Just a ball later, Robinson repeated the process and accounted for Williamson, with the DRS, rather ironically, coming to the former’s aid. That scalp, apart from denting New Zealand’s psyche, also deflated their batting unit considerably, meaning that England restricted the visitors’ run-scoring just enough to delay their declaration.
Ollie Robinson was outstanding at Leeds on Day 4
Fast forward a couple of months and Robinson found himself in another almighty tussle – this time against Cheteshwar Pujara and Virat Kohli. Just a day earlier, Pujara had buckled down and had dug deep into his resilient reserves, carving a patient knock of 91*. Kohli, meanwhile, hadn’t played and missed or edged a single delivery off the pacers throughout his vigil on Day 3. Fair to say then that they had handled Robinson’s threat relatively well.
However, with the new ball waiting for Robinson, some retained hope that the pacer would be able to turn things around. And, boy, didn’t he do so!
For a large part on Day 3, Pujara had left deliveries extremely well. He rarely played outside his eye-line and had been severe on anything close to his body. Even on Day 3, Robinson tried to set the in-swinging trap by dragging Pujara across the crease but with the ball having lost its sheen and the pitch not really providing assistance, it translated into run-scoring opportunities for the Indians.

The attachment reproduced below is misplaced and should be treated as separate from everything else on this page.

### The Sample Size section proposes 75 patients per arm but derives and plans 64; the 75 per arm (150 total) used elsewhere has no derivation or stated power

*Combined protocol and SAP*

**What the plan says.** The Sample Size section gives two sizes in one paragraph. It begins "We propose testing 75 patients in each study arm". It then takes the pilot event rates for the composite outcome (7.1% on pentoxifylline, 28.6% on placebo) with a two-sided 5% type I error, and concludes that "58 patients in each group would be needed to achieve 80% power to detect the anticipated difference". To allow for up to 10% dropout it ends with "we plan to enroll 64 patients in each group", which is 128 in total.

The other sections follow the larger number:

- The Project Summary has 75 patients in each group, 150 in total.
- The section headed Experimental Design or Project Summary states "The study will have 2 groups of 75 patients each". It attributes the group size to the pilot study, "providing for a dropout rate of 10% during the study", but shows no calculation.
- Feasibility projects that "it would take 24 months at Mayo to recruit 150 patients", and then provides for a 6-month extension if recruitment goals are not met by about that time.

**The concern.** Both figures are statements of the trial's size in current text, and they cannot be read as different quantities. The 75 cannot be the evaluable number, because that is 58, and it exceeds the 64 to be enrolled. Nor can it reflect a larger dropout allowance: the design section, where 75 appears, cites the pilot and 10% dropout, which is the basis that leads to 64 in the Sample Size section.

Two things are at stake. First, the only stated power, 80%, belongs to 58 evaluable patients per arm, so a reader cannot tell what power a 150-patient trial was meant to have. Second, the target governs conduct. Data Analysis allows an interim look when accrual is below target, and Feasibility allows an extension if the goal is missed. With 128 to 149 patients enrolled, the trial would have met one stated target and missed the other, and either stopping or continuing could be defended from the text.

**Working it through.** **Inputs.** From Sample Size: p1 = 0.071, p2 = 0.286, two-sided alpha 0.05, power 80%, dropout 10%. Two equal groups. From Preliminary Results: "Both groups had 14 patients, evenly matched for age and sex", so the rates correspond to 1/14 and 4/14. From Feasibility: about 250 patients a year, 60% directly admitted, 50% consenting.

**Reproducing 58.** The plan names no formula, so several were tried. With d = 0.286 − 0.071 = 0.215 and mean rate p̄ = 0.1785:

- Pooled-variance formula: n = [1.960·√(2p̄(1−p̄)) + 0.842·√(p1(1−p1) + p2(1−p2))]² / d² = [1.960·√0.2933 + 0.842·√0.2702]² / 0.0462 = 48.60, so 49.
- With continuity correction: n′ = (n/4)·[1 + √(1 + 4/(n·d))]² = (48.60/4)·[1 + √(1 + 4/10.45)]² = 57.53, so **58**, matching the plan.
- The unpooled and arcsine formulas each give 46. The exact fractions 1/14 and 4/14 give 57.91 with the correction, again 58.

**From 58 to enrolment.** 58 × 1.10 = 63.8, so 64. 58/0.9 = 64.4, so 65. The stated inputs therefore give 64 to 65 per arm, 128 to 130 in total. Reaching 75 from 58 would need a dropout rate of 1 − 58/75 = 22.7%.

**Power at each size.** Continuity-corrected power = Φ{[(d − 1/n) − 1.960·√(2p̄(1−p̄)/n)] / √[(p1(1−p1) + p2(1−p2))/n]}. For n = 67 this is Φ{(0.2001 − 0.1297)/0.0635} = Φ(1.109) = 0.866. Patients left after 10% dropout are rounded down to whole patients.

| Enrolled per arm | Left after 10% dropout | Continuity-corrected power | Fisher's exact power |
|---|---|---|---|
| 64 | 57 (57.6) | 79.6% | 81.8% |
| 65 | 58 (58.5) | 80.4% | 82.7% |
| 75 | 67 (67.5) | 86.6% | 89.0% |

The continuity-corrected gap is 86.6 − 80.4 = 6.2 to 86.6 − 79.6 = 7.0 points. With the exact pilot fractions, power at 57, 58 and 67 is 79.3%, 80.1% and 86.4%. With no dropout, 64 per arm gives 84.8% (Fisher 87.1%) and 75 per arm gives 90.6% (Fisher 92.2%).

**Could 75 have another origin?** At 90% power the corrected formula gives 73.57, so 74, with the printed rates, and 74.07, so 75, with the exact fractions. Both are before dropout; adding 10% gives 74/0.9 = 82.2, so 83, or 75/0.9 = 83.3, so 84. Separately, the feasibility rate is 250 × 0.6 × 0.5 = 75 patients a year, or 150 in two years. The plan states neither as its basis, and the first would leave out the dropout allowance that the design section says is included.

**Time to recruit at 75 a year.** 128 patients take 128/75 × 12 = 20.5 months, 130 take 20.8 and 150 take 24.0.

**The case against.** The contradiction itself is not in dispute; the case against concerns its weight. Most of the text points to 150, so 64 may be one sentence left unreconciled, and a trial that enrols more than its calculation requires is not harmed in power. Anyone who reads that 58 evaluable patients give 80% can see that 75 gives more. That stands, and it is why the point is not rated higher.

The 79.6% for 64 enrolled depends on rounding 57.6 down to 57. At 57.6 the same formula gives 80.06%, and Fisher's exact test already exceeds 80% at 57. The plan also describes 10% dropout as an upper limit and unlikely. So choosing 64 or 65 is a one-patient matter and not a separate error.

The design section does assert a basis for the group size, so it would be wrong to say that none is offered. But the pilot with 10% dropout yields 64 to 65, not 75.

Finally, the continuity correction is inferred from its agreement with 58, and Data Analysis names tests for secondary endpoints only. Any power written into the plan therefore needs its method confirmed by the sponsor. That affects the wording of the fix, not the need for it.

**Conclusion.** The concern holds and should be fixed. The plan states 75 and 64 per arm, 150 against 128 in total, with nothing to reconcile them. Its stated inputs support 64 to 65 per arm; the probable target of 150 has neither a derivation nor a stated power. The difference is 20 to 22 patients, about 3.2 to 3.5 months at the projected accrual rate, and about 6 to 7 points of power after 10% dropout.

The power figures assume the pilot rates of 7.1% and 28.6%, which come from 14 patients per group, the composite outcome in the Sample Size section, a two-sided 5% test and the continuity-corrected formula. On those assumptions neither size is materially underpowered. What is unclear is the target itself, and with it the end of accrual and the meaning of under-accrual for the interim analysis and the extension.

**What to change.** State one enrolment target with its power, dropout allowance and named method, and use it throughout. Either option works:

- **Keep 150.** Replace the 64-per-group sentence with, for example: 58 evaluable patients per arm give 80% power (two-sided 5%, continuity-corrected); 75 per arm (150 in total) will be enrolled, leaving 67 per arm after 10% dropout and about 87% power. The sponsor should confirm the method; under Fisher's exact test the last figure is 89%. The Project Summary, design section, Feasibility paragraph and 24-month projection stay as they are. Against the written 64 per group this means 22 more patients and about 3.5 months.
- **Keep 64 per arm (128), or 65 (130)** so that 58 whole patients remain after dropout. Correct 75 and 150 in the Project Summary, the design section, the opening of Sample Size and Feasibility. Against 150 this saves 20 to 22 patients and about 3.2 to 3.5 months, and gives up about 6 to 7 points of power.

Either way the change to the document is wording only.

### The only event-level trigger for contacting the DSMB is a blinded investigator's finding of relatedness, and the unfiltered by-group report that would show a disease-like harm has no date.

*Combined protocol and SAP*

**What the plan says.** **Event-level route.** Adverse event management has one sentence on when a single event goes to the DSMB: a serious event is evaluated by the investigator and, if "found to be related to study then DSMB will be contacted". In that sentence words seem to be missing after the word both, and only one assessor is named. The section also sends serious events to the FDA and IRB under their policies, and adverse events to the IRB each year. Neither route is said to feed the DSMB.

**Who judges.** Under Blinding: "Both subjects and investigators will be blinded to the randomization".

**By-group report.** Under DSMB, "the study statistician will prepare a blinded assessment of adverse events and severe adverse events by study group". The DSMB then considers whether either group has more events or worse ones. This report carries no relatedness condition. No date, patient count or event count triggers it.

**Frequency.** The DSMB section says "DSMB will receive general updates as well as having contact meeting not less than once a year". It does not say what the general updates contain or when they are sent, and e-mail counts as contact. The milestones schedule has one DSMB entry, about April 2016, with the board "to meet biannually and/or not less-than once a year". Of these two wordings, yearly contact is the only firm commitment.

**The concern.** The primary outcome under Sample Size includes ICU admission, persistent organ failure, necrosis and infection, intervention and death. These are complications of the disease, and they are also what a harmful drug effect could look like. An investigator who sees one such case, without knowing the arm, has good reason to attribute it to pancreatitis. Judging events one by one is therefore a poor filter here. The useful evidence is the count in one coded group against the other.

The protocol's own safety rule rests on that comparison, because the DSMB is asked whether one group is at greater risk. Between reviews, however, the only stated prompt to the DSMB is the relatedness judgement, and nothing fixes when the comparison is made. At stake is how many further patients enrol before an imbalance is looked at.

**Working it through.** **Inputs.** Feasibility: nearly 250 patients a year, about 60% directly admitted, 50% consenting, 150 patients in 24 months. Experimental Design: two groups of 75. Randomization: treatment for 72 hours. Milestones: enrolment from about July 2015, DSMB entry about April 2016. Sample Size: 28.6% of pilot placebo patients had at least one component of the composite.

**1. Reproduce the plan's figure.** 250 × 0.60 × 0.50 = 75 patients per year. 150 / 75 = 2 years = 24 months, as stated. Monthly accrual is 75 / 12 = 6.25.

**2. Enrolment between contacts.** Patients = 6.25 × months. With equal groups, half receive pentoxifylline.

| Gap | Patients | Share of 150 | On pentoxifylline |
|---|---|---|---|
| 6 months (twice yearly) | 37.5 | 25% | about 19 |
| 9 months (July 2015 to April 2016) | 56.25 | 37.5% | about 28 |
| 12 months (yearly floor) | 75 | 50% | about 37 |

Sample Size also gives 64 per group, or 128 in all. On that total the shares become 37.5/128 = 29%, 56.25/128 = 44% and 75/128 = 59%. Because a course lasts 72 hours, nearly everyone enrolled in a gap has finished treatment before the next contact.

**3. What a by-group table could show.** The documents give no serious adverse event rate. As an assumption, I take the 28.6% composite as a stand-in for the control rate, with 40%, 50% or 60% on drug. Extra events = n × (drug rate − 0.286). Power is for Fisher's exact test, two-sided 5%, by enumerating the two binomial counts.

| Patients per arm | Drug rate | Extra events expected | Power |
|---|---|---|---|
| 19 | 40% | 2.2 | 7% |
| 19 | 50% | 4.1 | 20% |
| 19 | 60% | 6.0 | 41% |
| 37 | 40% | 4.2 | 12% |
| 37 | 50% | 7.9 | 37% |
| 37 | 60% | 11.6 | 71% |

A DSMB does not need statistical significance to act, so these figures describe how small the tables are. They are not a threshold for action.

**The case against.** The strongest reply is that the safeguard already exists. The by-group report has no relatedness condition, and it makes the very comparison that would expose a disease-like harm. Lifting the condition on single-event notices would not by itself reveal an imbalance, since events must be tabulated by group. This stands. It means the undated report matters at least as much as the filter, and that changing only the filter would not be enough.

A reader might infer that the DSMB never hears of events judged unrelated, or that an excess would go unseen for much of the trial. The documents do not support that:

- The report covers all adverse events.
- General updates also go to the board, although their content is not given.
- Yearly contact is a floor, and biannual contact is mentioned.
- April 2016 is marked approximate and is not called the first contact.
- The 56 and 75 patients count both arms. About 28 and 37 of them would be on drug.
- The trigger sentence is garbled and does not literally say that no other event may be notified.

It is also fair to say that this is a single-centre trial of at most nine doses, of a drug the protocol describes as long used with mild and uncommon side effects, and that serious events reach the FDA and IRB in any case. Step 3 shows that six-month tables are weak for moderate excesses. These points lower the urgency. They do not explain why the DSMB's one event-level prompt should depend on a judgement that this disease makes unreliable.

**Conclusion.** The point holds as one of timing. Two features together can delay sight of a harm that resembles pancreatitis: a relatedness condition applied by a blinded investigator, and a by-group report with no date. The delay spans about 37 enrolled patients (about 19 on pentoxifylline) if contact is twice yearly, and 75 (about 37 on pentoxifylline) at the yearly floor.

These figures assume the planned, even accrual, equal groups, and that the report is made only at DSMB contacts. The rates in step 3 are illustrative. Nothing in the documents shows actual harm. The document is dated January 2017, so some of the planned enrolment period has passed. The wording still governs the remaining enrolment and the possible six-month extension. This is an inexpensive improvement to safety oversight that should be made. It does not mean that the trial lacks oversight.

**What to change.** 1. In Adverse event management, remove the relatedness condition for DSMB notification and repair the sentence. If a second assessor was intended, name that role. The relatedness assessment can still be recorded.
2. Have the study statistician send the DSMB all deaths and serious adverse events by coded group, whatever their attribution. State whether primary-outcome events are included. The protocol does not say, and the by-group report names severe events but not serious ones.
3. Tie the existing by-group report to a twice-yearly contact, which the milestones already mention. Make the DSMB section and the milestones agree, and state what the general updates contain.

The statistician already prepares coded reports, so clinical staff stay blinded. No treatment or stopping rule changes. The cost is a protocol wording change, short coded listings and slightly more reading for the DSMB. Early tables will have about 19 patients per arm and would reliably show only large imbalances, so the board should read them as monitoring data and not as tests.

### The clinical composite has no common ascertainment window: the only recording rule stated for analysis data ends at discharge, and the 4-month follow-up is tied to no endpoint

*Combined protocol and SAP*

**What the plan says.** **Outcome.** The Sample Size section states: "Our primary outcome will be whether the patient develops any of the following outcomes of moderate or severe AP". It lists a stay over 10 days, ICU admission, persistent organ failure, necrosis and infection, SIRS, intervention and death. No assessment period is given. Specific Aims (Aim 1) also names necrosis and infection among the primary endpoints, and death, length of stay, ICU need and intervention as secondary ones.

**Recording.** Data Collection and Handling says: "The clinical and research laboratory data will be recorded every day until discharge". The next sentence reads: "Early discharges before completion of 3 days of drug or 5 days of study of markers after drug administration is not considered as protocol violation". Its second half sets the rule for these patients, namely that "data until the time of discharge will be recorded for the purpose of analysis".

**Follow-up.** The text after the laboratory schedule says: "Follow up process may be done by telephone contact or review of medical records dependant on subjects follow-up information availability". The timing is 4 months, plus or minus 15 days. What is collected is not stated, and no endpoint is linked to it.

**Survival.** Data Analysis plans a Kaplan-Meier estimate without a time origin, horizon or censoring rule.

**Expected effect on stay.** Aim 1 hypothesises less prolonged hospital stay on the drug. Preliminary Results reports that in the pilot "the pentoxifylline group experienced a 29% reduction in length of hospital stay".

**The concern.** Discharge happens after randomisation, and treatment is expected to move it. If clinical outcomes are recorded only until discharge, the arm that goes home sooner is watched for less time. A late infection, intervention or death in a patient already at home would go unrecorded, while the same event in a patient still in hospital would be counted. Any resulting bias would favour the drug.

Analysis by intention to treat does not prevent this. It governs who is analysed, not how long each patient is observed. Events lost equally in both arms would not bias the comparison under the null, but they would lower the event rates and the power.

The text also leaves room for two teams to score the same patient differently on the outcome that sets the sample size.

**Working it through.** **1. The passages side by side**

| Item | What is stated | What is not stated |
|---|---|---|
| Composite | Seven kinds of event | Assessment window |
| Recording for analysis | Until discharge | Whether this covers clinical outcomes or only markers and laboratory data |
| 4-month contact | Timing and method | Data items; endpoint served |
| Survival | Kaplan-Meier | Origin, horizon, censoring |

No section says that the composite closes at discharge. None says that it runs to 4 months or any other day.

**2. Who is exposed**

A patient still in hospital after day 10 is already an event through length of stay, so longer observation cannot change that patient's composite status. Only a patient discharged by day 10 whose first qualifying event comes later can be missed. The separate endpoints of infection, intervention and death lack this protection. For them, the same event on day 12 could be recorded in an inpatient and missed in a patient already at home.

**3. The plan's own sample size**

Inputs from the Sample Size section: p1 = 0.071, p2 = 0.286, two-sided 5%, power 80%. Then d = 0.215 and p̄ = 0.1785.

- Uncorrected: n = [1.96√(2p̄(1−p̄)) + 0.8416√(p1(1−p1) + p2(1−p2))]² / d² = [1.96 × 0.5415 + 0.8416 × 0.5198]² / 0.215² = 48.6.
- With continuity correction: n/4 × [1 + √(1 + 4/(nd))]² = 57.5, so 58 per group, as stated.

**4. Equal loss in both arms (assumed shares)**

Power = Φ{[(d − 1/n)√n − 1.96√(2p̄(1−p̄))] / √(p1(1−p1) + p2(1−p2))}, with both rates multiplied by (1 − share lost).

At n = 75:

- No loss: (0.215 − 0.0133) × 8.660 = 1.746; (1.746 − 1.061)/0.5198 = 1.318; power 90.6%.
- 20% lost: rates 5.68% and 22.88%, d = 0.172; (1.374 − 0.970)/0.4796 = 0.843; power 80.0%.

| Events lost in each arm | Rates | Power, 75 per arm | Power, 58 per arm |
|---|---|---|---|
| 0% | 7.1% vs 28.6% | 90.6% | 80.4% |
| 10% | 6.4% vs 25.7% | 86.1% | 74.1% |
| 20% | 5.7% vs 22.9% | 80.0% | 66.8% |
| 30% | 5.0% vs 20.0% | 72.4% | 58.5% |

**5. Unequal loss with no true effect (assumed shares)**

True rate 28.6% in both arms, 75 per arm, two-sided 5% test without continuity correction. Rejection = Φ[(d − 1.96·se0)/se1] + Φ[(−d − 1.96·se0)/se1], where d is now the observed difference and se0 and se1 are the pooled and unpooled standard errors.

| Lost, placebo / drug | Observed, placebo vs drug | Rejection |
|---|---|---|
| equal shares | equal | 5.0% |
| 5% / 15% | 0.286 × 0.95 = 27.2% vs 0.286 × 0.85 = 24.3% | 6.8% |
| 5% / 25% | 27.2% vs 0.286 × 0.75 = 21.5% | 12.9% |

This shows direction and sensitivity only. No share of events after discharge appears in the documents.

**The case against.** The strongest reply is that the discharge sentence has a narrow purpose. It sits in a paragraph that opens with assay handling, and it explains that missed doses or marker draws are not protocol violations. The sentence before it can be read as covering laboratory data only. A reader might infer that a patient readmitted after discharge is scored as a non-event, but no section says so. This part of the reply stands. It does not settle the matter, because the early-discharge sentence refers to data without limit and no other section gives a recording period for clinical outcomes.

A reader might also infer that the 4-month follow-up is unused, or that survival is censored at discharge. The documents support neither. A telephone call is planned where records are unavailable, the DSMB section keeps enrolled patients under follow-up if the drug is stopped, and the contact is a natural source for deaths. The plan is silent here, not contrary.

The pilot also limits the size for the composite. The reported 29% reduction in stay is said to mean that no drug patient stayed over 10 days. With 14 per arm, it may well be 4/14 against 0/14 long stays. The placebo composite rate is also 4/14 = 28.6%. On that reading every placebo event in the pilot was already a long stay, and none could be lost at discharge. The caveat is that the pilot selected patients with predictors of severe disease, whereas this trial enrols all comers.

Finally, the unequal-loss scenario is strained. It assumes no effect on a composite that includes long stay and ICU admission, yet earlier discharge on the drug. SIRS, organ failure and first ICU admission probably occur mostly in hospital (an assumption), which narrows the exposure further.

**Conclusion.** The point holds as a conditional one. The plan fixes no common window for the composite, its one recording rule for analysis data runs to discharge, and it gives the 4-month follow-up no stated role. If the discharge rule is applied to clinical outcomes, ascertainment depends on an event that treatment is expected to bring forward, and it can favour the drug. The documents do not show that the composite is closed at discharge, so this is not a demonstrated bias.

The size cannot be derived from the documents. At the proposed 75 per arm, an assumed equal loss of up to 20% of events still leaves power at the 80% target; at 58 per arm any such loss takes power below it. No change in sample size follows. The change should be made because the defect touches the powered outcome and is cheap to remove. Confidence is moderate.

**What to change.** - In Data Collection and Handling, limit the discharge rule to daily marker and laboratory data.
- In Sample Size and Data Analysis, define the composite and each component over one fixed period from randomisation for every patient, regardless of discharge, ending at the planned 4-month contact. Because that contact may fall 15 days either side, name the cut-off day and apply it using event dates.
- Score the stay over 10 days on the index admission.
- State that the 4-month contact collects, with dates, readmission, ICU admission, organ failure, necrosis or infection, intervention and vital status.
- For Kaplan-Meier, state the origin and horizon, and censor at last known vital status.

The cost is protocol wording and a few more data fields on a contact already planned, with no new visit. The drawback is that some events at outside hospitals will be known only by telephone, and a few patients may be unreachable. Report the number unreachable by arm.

However, with the new ball, the plan worked a charm. Robinson got Pujara across his stumps so much that he shouldered arms to a delivery that was darted into him. The ball rapped him just outside off stump while not playing a shot, meaning that Robinson, despite the umpire initially giving it not out, carved open the game for England. Courtesy of that dismissal, Robinson also provided proof that Williamson’s dismissal on his debut Test wasn’t a fluke.
A few overs later, in the 90th over, Robinson looked a lot more experimental when bowling to Kohli. He tried to bowl the in-swinger and was duly punished by the Indian skipper for a brace of boundaries into the leg-side.
With Kohli being lulled into a false sense of security, Robinson sprung a different kind of trap – this time, making Kohli play at a delivery in the fifth stump channel. Apart from the ball leaving the batter late, it was also a reaction expected of a batter who had seen deliveries angled into him.